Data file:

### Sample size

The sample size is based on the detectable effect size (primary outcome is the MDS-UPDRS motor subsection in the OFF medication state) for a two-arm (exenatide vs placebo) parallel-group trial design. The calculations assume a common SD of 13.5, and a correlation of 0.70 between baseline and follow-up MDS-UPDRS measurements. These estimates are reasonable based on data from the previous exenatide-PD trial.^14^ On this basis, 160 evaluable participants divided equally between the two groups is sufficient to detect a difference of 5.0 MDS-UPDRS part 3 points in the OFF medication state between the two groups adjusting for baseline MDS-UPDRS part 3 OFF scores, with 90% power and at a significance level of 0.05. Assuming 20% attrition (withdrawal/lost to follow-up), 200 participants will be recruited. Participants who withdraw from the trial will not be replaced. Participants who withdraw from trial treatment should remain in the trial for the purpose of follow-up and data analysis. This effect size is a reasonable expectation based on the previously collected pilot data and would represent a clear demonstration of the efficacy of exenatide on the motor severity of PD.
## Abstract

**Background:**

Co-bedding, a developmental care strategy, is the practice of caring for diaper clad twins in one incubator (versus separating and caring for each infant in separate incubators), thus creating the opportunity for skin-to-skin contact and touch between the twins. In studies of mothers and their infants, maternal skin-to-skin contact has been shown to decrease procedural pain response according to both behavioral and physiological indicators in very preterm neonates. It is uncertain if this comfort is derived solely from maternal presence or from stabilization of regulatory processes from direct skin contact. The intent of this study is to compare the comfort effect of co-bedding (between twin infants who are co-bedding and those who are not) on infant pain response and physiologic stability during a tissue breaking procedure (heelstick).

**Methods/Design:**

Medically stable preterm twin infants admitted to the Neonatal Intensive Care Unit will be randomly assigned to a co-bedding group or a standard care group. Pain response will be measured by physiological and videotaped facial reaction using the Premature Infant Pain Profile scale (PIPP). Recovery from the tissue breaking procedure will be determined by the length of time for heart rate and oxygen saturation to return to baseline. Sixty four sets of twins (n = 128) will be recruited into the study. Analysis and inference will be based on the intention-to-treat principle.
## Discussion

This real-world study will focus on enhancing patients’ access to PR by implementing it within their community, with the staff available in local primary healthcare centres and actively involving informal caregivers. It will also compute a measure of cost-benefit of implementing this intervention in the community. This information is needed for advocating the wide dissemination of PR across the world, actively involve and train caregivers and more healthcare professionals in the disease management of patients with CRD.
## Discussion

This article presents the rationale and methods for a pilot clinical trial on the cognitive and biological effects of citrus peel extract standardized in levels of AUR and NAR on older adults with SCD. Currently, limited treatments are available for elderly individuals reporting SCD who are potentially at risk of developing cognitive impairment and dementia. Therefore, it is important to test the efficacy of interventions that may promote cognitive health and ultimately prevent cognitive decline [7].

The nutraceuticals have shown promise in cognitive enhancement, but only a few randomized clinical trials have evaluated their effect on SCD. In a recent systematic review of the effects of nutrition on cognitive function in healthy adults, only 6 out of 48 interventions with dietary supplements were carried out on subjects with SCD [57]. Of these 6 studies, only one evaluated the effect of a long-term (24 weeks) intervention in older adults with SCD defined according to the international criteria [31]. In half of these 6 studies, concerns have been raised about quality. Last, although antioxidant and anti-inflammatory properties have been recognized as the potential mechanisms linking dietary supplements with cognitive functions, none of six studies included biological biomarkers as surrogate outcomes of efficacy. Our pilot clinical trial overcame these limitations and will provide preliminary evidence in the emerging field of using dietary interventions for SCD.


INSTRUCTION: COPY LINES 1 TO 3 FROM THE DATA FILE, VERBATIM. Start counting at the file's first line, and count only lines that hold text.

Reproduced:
### Sample size

The sample size is based on the detectable effect size (primary outcome is the MDS-UPDRS motor subsection in the OFF medication state) for a two-arm (exenatide vs placebo) parallel-group trial design. The calculations assume a common SD of 13.5, and a correlation of 0.70 between baseline and follow-up MDS-UPDRS measurements. These estimates are reasonable based on data from the previous exenatide-PD trial.^14^ On this basis, 160 evaluable participants divided equally between the two groups is sufficient to detect a difference of 5.0 MDS-UPDRS part 3 points in the OFF medication state between the two groups adjusting for baseline MDS-UPDRS part 3 OFF scores, with 90% power and at a significance level of 0.05. Assuming 20% attrition (withdrawal/lost to follow-up), 200 participants will be recruited. Participants who withdraw from the trial will not be replaced. Participants who withdraw from trial treatment should remain in the trial for the purpose of follow-up and data analysis. This effect size is a reasonable expectation based on the previously collected pilot data and would represent a clear demonstration of the efficacy of exenatide on the motor severity of PD.
## Abstract